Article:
by Colin Dittus, VP Consulting, Gibson Consultants
December 2022 – At a time when the macroeconomic environment has made funding for healthcare startups increasingly challenging, employing the best talent strategies has become more critical than ever. The companies that stand out and win the battles both for investment dollars and market share will be those who can strike a balance between aligning the best expertise with mission-critical functions while not burning through early capital.
Funding milestones follow a fairly predictable path, but aren’t typically in lockstep with talent needs. For example, a company early in the funding cycle may not be in a position to prioritize hiring a full-time CFO, but certainly will want to have its financial house in order. While running lean is a necessity in a company’s early formative days, knowing when to seek specialized expertise is just as critical to the company’s next phase of development.
Reluctance to engage external talent can significantly delay a company’s ramp-up, or even derail it altogether. Two common scenarios illustrate this temptation to run too lean:
- An organization hiring its first VP of Sales & Marketing is often hiring for business development expertise, adding very little in the way of actual marketing expertise – a function critical to the company’s success.
- The CEO who also serves as de facto Chief Product Officer will eventually miss market opportunities or misalign product strategy.
Even with identified needs and a small budget, why are there often missteps or avoidance in resourcing for these critical skills? The primary reasons relate to lack of access to talent, administrative headaches, and an imbalance in value and cost. A brief look at the common models may help shed some light.
- Leveraging a consultant through a boutique consulting company. This can be a great option for bringing in deep subject matter expertise. Startups are often reluctant to pursue this option, however, because costs can be significant and options fairly limited.
- Hire an interim leader. An interim leader is someone who devotes nearly all his or her time to the startup for a defined period of time or until the ultimate successor can be hired. This model allows the company to tap into a deeper level of experience without a long-term commitment to the increased cost. This is most often someone known to the organization or from the founding team’s personal network. This is a double-edge sword, however, as the startup’s network may not allow them to cast a net wide enough to find a professional with the right skills, experience, and availability – and costs can be significant.
- Hire a fractional expert. A fractional hire (someone who devotes a portion of his or her bandwidth, typically 10 to 20 hours per week) can be an excellent option as the company can tap into expertise without having to commit to a full-time hire. Ideally, the organization can leverage increasingly more of the expert’s time as the needs of the business grow. However, as this is also often someone in the startup’s network, options can be limited – especially when trying to identify someone with the flexibility to align bandwidth to the needs and timing of the business.
- Hire a full-time resource at the lowest-possible budget impact and hope they grow into the role. This can be a good cost-saving option but generally yields a hire who lacks sufficient experience in the trenches and vision to anticipate future challenges.
There’s a time and a place for each of these options, and none of them is necessarily wrong. But each has its own set of drawbacks that can lead to improper fit, excessive cost, or startups avoiding them altogether.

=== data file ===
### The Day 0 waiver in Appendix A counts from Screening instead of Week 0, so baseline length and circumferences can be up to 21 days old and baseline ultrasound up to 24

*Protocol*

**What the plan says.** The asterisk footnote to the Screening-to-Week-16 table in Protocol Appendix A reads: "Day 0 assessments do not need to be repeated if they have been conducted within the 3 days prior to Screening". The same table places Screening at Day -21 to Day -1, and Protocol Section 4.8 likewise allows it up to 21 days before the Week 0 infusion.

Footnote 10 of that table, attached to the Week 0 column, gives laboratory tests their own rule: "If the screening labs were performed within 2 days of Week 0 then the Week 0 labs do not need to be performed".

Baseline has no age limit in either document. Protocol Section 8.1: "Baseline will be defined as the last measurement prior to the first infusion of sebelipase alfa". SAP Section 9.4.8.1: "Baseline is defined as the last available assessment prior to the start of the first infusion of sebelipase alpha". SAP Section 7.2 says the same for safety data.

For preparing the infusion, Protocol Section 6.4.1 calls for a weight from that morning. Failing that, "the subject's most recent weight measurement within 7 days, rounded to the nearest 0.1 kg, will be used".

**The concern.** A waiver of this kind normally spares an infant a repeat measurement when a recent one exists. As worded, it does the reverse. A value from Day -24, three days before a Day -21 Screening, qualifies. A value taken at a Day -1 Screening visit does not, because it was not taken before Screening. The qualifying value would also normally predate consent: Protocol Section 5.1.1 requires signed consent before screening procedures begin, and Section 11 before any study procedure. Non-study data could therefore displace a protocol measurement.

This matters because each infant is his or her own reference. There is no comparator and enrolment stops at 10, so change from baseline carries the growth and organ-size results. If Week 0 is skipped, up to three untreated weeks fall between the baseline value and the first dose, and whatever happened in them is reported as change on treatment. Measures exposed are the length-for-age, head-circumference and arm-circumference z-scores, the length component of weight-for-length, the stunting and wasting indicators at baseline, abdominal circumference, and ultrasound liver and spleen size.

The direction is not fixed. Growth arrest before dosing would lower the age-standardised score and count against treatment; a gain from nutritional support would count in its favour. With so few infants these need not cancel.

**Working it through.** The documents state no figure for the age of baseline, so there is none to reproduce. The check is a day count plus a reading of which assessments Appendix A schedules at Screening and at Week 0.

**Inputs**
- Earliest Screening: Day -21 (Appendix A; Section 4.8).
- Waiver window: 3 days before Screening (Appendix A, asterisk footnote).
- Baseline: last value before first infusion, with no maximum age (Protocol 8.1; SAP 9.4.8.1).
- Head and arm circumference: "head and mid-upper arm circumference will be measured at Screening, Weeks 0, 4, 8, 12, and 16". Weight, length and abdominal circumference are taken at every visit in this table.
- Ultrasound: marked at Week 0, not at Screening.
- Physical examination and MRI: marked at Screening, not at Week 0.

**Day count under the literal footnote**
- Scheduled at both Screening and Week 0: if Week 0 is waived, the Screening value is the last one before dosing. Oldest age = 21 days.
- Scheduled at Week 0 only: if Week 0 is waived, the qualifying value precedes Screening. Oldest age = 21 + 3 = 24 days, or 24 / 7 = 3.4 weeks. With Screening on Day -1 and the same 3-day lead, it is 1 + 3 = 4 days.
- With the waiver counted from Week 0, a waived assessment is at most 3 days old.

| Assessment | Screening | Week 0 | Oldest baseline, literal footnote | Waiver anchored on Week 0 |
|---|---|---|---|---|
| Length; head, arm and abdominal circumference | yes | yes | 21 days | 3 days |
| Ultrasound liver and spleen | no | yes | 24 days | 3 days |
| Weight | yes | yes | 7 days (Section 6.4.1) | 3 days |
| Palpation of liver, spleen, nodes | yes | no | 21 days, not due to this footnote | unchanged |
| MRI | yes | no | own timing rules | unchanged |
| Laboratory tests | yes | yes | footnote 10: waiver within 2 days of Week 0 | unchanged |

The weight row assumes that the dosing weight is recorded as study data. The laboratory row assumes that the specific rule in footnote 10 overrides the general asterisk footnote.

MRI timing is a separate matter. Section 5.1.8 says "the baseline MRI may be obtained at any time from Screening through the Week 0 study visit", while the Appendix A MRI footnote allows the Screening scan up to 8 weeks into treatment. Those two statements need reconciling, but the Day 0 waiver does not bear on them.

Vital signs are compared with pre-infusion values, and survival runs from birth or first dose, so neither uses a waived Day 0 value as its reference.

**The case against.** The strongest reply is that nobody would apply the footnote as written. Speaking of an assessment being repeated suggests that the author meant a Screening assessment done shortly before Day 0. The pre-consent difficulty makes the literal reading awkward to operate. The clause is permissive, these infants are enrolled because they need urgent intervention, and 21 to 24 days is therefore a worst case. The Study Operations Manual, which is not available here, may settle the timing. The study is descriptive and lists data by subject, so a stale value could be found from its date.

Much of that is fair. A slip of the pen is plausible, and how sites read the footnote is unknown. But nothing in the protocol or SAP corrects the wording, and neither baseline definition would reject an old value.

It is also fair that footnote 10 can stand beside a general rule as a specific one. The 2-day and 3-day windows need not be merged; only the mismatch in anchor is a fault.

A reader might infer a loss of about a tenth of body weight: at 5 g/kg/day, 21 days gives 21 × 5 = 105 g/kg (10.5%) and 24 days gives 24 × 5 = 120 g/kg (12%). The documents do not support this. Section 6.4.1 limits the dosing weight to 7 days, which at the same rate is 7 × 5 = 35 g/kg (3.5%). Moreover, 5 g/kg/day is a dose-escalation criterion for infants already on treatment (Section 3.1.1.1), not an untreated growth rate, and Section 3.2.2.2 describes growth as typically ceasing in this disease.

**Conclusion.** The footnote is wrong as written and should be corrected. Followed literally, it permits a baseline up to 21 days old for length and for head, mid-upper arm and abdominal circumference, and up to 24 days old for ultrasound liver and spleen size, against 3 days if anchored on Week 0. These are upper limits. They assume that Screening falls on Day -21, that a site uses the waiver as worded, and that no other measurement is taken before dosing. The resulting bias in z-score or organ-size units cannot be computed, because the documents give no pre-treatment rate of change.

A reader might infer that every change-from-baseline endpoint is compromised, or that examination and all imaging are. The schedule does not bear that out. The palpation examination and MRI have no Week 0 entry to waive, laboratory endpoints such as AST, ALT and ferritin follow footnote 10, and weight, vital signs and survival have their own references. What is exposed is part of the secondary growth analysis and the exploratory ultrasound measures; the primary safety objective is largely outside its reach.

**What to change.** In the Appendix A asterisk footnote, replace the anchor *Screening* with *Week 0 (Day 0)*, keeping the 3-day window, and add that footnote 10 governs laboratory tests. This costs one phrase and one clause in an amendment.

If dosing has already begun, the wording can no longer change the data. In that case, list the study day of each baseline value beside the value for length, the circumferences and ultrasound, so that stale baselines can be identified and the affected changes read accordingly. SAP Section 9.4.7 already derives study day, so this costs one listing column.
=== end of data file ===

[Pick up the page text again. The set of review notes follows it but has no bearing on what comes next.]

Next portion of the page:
Talent-savvy companies take a highly focused and methodical approach when hiring for key full-time roles. They’ll seek out an established, well-respected recruiter with domain expertise and a deep network, and invest significant time and resources to ensure they make the “right” hire.
Engaging contingent talent (consultant, interim, or fractional hire), however, shares little similarity. These decisions are typically made based on personal networks, convenience, and with limited due diligence.
But what if there was another option: one that virtually eliminated risk, gave the startup the power of selection, and came at a price point that allowed the startup to maximize its crucial early funding?
This option exists today in the form of specialist search firms with the capability to deliver talent in the method that best meets the needs of the startup: whether that be a fractional hire, an interim leader, or a consultant with subject matter expertise for a key initiative. This “delivery-agnostic” approach is a more recent development in the talent ecosphere, and therefore not yet widely embraced by seasoned healthcare entrepreneurs. The benefits to those who do take advantage of this offering, though, are significant.
The right firm not only leverages a deep database of talent to provide the skills, experience, and intangibles needed – giving the power of selection and variable price points from which to choose – they also manage all administrative, financial, and compliance issues involving the resource. They’ve already sourced available experts and can quickly vet and qualify based on the specific need – managing the entire process along the way. They’re often able to identify a career professional just making the transition out of full-time employment who does not require premium consulting rates and is looking for a soft landing to enable the transition – which can help the startup stretch its budget considerably.
Having access to the right talent resources to scale while protecting cash can be tricky. However, there are options to enable this and they’re making an impact in the healthcare marketplace.
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